Whether or not you agree with the concept of detective fiction being a game, there can be little doubt that much has been done to play up to the game-esque elements of murder mysteries for well-nigh the last century.
We could start — non-chronologically — with the murder jigsaws popularised by, among others, Ellery Queen: a story is related, the literal pieces of a puzzle provided, and upon completion of the puzzle you’re provided either with the answer to the mystery or another clue that finally makes it all (ahem) click into place. No less of a literal puzzle, albeit a more tedious one, is Cain’s Jawbone (1934) by Torquemada, nom de plume of Edward Powys Mathers, in which the pages of a novel are provided…but out of order, so that the ‘pieces’ must be put in order so that the narrative can be understood.
Equally, a similar element of reductio ad absurdum can be found in The Maze, a.k.a. Persons Unknown (1932) by Philip MacDonald, where plot events are stripped of their usual prose trappings and related to the reader instead related via court transcripts and a couple of diagrams — the human emotions and distractions completely stripped away. This epistolary approach proved popular in classic era fiction — c.f. The Moonstone (1868) by Wilkie Collins, Dracula (1897) by Bram Stoker — as well as during detective fiction’s Golden Age, as seen in the likes of The Documents in the Case (1930) by Dorothy L. Sayers and Robert Eustace. Recently, the likes of Janet Hallett brought it up to date with The Appeal (2021) and The Twyford Code (2022).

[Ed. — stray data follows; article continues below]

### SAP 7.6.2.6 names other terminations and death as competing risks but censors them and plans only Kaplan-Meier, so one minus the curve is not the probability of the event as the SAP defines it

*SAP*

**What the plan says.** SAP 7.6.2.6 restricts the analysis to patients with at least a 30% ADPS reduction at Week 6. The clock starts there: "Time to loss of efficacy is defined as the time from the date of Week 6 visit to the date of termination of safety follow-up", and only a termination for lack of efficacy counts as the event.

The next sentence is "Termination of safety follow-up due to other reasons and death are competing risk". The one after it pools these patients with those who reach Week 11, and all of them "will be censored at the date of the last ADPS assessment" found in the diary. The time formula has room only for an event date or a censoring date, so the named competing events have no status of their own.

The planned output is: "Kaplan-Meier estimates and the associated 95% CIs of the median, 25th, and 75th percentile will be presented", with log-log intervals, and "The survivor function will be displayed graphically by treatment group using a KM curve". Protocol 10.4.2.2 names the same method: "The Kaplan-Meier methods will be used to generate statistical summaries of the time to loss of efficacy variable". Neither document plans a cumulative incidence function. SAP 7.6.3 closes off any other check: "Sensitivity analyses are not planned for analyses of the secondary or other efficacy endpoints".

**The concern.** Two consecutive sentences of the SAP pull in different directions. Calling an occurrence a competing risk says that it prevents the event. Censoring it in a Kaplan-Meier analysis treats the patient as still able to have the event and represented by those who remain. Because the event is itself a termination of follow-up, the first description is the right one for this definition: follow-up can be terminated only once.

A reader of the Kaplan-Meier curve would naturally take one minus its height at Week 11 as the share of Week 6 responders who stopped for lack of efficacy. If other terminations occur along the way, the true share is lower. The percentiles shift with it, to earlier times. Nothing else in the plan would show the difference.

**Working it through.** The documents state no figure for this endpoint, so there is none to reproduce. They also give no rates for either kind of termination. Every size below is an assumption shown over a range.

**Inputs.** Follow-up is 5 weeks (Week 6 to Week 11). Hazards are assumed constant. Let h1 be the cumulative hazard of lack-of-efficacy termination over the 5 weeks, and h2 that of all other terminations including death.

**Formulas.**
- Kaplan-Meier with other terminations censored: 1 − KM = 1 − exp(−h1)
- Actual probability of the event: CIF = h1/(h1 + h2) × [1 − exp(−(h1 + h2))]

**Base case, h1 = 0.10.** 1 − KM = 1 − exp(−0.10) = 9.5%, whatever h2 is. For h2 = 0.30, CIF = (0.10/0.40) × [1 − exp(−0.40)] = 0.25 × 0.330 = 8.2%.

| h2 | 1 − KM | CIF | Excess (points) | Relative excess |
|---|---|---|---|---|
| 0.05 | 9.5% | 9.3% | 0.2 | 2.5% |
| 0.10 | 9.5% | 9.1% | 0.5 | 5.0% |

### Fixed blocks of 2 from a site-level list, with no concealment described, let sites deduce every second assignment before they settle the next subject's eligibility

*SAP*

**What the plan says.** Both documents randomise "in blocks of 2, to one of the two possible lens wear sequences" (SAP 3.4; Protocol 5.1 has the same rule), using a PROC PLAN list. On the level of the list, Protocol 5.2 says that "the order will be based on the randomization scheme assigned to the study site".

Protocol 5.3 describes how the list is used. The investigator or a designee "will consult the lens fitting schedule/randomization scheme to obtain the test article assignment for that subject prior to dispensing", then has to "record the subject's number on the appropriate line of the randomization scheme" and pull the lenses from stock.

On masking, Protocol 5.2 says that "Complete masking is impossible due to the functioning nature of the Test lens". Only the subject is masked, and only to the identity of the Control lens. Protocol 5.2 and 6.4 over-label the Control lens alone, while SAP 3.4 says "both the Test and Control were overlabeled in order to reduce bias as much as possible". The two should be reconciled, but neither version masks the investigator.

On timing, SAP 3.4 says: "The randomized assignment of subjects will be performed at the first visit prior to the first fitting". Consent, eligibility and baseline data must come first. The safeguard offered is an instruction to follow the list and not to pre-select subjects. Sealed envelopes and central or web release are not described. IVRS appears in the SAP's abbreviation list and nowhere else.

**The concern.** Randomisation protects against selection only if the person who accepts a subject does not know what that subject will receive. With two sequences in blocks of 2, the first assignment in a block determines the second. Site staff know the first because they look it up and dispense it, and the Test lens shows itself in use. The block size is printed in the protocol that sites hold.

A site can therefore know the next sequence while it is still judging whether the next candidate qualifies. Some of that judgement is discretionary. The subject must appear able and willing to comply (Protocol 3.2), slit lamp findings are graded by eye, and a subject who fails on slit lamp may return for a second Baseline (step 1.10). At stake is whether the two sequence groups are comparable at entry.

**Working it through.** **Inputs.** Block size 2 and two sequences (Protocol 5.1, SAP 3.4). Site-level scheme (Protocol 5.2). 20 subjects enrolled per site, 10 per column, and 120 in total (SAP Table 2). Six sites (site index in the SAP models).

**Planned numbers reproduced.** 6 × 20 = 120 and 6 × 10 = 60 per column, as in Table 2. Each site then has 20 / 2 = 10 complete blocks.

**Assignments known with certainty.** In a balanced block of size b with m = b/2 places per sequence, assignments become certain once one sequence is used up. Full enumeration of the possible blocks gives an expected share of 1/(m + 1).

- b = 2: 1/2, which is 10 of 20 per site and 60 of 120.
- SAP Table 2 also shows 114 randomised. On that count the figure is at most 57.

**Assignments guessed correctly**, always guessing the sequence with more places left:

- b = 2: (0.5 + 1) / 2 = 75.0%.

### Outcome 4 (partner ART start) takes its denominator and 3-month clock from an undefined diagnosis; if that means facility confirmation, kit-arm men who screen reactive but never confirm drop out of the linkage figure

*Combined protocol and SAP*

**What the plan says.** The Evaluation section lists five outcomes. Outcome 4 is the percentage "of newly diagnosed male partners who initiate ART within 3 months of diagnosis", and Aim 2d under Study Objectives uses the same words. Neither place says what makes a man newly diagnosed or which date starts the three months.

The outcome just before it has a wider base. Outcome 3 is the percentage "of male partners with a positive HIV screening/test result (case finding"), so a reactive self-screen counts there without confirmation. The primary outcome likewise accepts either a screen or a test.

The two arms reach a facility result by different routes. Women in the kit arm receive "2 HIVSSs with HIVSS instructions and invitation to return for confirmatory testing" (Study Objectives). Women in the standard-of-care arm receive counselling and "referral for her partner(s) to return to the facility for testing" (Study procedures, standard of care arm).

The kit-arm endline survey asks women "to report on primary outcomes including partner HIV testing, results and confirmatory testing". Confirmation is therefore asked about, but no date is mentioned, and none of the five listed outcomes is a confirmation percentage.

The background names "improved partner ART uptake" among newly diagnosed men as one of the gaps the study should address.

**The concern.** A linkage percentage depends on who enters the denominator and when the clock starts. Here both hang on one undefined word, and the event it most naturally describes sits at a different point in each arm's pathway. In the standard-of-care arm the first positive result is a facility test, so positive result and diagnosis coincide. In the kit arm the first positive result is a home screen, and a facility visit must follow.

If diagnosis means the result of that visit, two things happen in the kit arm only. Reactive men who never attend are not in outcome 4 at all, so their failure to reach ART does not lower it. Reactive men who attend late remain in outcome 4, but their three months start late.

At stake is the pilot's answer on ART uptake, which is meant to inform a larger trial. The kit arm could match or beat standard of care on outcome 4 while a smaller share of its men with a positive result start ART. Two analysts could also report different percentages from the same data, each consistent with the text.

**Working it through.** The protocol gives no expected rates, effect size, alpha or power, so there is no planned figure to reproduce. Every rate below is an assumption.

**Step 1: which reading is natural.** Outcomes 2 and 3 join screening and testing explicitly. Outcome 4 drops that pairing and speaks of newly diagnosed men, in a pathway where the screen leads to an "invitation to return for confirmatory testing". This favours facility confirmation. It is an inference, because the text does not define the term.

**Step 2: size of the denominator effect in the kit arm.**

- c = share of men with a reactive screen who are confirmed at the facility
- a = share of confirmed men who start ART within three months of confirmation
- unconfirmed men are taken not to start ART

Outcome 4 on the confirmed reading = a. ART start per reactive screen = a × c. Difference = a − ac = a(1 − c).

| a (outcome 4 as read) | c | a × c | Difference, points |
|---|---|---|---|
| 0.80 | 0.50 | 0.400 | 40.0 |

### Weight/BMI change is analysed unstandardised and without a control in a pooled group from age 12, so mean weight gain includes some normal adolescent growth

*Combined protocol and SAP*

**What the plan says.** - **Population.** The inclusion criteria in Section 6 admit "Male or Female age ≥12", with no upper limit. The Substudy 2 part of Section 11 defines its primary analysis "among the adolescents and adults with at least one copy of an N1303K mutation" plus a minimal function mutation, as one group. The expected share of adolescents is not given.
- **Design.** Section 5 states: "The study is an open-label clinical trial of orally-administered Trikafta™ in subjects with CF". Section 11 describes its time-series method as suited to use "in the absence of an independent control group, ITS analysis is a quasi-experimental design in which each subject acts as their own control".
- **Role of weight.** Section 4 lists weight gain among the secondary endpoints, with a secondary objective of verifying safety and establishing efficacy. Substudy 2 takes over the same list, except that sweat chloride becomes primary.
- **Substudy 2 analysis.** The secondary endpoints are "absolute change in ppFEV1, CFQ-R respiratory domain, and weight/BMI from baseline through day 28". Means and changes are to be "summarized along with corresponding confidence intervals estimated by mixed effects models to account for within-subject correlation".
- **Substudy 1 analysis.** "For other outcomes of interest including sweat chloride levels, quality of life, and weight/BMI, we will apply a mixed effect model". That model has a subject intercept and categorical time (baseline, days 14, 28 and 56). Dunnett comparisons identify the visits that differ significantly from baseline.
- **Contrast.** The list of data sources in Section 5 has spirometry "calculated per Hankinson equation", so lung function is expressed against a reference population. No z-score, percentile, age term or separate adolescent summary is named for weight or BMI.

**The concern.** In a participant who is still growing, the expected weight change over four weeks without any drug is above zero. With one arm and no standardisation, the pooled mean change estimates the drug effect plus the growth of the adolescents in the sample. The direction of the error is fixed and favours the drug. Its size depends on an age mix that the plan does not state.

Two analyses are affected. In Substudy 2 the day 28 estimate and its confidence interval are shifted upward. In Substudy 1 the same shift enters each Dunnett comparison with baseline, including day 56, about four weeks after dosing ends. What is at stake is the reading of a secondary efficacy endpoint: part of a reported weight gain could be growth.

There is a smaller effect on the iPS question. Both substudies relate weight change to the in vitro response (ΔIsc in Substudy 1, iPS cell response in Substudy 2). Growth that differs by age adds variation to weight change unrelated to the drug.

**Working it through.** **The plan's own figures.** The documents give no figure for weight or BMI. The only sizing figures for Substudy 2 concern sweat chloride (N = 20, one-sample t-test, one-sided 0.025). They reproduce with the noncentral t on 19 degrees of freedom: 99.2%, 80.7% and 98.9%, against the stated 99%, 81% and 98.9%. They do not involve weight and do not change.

Whatever title and form it is given, this dessication of the detective plot has the effect of heightening the role of the reader in ‘playing along’ — you are welcome to take a passive role in all but Mathers’ efforts but, because evidence is apparently being presented to you shorn of much of the distracting psychology of human interaction, surely most people would see this as missing out. The author has removed all but the base ingredients, taken away the smokescreens, and the implicit challenge of “You still won’t solve it…” resonates somehow, igniting our baser desire to prove ourselves against such an open-handed slap of a challenge to our intellect.
Into this category must also fall the ‘murder dossiers’ of Dennis Wheatley and J.G. Links: Murder off Miami (1936), Who Killed Robert Prentice (1937), The Malinsay Massacre (1938), and Herewith the Clues! (1939). Here, the ‘playing along’ aspect is uppermost, with each dossier taking the form of a folder of letters, photographs, maps, newspaper clippings, and physical evidence such as hair samples and cigarette butts, all bound together and presented to the reader as if to some investigatory expert. The intent is clear: here’s everything you need, shorn again of prose stylings behind which all manner of chicanery might be played…can you solve the mystery elucidated herein?
To a certain extent, this is the logical progression of the Golden Age mystery. I’ve mentioned before my thinking that the Golden Age can be said to have started in 1920 because of how two debuts published that year — The Mysterious Affair at Styles (1920) by Agatha Christie and The Cask (1920) by Freeman Wills Crofts — were at pains to show you verbatim evidence as encountered by their sleuths (a handwriting sample and a footprint, respectively) which ensured the validity of the evidence the reader was able to access. Of course, being pieces of prose, we’re reliant on our narrator or perspective character to provide their own impressions or descriptions of the scenes they witness, but the importance of the aforementioned clues was to great to risk tipping the author’s hand ahead of time through overly-detailed description…and yet the authors were at pains to see the information handed over, as it were. Well, Links and Wheatley took that and applied it to every piece of evidence in their plot.